The British Army Secretly Sent Israeli Missiles to Iraq and Afghanistan
The U.K. is still tight-lipped about the “Exactor”
by SÉBASTIEN ROBLIN
In 2011, the second episode of the BBC documentary series Bomb Squad showed a missile strike obliterating a team of Taliban fighters laying improvised explosive devices in Afghanistan. Afterwards, the film crew captured bomb disposal specialists discussing on the situation.
“They got hit by an Exactor missile, I think, or Extractor missile?” one British soldier tells his comrades. “So there’s bits of Taliban spread liberally all over the area currently.”
Curiously, at the time, the British military did not have an “Exactor” or “Extractor” missile officially in service. The BBC had caught a glimpse of a secret weapon.
The United Kingdom only publicly admitted to the existence of Exactor in 2014. By the time the BBC special aired, the Exactor had already been in combat for more than three years.
In 2007, the United Kingdom issued an “urgent operational requirement” for a weapon to deliver counter-battery fire against mortar teams harassing British troops in Iraq. The British Army needed something that could respond swiftly and precisely so as not to cause collateral damage in the densely populated city — and they needed it right away.
In April 2007, the Defense Ministry decided in April to buy 12 M-113 armored personnel carriers fitted with Israel’s Spike Non-Line of Sight missiles, or Spike-NLOS. To speed things up, British authorities leased two more M-113s directly from Israeli Defense Force stocks.
This all seems reasonable. So, why did the United Kingdom try to conceal its new missile?
Despite the secrecy surrounding the British purchase, the weapons were not new or particularly controversial. Israel defense contractor Rafael started work on the first Spike missiles in the late 1970s to counter hordes of Egyptian and Syrian tanks.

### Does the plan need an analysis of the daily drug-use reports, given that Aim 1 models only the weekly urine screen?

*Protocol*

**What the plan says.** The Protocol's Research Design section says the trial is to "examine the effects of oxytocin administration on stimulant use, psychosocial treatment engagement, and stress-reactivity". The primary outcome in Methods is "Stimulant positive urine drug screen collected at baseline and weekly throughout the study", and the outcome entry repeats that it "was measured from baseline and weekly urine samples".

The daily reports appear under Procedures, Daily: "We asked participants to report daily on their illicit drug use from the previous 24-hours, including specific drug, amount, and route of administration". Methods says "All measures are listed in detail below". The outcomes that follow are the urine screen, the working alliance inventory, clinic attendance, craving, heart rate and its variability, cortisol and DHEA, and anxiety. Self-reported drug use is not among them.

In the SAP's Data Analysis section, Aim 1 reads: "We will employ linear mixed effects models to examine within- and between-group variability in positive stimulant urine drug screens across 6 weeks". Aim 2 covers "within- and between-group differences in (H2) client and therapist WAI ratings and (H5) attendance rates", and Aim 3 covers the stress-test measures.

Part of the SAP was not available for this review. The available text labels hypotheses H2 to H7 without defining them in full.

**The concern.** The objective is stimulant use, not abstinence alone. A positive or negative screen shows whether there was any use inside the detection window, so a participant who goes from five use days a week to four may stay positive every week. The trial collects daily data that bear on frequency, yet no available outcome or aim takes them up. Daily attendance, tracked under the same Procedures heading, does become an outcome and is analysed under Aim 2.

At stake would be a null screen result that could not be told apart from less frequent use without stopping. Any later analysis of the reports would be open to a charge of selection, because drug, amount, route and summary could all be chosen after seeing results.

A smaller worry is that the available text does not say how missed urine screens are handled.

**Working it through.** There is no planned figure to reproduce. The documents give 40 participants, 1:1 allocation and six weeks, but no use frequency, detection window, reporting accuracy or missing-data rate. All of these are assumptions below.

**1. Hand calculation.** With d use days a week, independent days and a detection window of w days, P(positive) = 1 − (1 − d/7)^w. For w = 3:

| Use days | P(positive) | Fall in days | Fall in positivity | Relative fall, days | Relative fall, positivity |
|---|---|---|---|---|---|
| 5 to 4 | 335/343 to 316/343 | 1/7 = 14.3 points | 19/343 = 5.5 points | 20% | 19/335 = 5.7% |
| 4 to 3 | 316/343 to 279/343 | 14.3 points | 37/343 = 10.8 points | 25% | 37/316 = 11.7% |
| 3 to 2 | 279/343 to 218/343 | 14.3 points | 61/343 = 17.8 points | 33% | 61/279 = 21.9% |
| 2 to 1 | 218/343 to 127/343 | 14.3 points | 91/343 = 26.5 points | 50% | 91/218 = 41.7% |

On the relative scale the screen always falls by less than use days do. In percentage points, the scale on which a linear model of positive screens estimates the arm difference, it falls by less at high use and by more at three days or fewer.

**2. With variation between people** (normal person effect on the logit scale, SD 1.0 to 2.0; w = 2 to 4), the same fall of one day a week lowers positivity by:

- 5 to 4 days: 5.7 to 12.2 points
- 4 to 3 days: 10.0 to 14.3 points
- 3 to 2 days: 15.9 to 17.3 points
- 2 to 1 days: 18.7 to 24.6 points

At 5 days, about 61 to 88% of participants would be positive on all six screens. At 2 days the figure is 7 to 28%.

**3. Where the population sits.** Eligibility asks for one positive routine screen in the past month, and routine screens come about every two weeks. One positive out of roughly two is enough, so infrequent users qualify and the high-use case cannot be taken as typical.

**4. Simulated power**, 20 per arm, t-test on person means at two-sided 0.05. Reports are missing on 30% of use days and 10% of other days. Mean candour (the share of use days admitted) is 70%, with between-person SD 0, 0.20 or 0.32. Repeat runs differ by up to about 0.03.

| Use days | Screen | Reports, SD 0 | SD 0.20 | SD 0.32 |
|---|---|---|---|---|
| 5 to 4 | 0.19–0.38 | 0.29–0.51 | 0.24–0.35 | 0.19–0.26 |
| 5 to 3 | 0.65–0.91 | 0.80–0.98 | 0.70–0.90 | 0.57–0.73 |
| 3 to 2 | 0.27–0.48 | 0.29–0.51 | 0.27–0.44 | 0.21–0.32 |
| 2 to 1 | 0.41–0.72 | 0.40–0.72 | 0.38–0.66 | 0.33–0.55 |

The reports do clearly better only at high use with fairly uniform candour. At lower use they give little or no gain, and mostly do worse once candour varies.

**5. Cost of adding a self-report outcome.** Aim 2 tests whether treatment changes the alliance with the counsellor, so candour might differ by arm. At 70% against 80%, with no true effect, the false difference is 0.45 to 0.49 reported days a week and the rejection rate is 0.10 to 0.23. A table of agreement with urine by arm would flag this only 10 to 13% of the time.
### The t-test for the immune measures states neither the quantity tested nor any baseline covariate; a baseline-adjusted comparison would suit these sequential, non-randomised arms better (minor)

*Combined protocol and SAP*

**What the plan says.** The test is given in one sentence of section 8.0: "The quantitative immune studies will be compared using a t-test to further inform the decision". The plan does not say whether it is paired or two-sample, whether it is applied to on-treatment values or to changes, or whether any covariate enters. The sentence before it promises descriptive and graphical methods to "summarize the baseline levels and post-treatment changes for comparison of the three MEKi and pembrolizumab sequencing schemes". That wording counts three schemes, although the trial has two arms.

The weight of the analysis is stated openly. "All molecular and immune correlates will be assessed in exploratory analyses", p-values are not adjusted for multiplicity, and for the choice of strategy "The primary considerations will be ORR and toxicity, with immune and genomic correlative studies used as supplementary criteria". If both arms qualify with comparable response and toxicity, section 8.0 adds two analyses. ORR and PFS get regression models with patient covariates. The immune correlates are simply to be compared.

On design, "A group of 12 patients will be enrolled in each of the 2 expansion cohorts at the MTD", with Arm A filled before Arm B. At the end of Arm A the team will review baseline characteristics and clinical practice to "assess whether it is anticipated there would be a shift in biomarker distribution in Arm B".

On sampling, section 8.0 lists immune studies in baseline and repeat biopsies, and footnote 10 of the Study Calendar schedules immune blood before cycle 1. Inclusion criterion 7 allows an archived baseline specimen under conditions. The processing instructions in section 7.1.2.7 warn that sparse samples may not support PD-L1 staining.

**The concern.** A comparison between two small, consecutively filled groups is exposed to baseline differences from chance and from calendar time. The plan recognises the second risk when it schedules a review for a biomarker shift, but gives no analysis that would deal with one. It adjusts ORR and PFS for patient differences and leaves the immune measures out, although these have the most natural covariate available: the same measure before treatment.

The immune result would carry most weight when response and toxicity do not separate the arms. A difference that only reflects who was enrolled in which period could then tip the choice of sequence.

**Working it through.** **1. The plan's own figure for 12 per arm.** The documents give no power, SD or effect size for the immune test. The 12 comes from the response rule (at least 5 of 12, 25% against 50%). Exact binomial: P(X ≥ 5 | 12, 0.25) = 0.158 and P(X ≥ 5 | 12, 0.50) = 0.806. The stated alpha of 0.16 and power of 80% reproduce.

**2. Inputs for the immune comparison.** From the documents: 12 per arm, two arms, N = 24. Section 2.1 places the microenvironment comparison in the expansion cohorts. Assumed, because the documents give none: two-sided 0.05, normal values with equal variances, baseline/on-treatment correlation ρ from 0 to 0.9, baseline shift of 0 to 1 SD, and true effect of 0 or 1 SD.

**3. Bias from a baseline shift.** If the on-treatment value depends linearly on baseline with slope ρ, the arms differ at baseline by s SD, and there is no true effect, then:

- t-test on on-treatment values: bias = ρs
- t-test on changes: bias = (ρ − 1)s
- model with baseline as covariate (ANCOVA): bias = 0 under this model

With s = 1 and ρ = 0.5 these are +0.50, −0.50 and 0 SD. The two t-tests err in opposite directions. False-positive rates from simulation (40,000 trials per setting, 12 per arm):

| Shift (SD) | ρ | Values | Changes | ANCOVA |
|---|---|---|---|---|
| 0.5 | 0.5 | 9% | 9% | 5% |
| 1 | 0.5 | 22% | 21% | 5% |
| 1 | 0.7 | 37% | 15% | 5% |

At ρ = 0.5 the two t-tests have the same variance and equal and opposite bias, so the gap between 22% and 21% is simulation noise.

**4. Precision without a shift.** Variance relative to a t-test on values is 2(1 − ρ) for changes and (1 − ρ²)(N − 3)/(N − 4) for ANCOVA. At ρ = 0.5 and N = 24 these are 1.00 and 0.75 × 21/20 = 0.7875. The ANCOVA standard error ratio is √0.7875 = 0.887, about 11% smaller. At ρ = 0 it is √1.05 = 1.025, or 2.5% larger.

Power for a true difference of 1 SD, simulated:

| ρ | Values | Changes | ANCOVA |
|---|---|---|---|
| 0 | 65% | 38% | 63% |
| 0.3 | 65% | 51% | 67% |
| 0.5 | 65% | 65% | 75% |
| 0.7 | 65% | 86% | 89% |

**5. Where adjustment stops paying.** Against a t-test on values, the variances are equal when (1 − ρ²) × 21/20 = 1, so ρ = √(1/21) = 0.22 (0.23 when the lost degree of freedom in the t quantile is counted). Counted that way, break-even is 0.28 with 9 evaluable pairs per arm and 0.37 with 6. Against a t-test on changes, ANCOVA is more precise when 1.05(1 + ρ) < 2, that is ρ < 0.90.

Depending on the variant, Spike missiles can plunge down on the vulnerable top armor of a tank up five miles away. Spike-NLOS — standing for non-line of sight — can strike targets up to 26 kilometers away, more than three times the range of these earlier versions. The 150 pound missiles, which the Israelis call Tamuz, have an estimated cost of $100,000 each.
Like earlier models, the optically-guided weapons can carry an armor-penetrating charge to blowing up armored vehicles. However, Rafael offers a variant of Spike-NLOS with fragmentation warhead ideal for blasting enemy troops.
Typically, a separate spotter acquires the target and then sends the guidance data to the launcher. In Iraq, British troops would have relied on the Watchkeeper 450 drone to find the mark.
After launch, the camera in the missile’s nose feeds back to the launcher using a radio link. The crew can manually pilot the weapon right until the moment of impact.
This sort of control system means troops can adjust targets on the fly. A soldier can even abort the attack if civilians enter the target zone.
As a result, the missile teams can perform the same role as a precision airstrike, but much faster and cheaper. In a video from Israel’s 2006 war in Lebanon, a Spike-NLOS missile soars over twenty kilometers overhead before dropping precisely through the window of a house.
These features would have been one reason to keep the existence of the missile hidden. The British Army undoubtedly wanted to keep insurgents unaware of their new ability to strike quickly, accurately and seemingly out of nowhere.
In May 2007, the British Army received the first missiles and started six weeks of training. Shortly afterwards, the Exactor units quietly joined the 1st Royal Horse Artillery in Basra in southern Iraq.
According to reports, the Exactors were quite successful in blasting enemy fighters. When the 1st Royal Horse Artillery left Iraq, the soldiers passed the launchers to the 7th Royal Horse Artillery.
As the United Kingdom’s combat operations in Iraq petered out in 2009, the British Army sent the Exactors to Helmand Province in Afghanistan. In the area around the town of Musa Qala, troops from the 1st Royal Horse Artillery again fired the missiles to “devastating effect.” When the troops returned home this time, the 39th Artillery Regiment took control of the deadly weapons.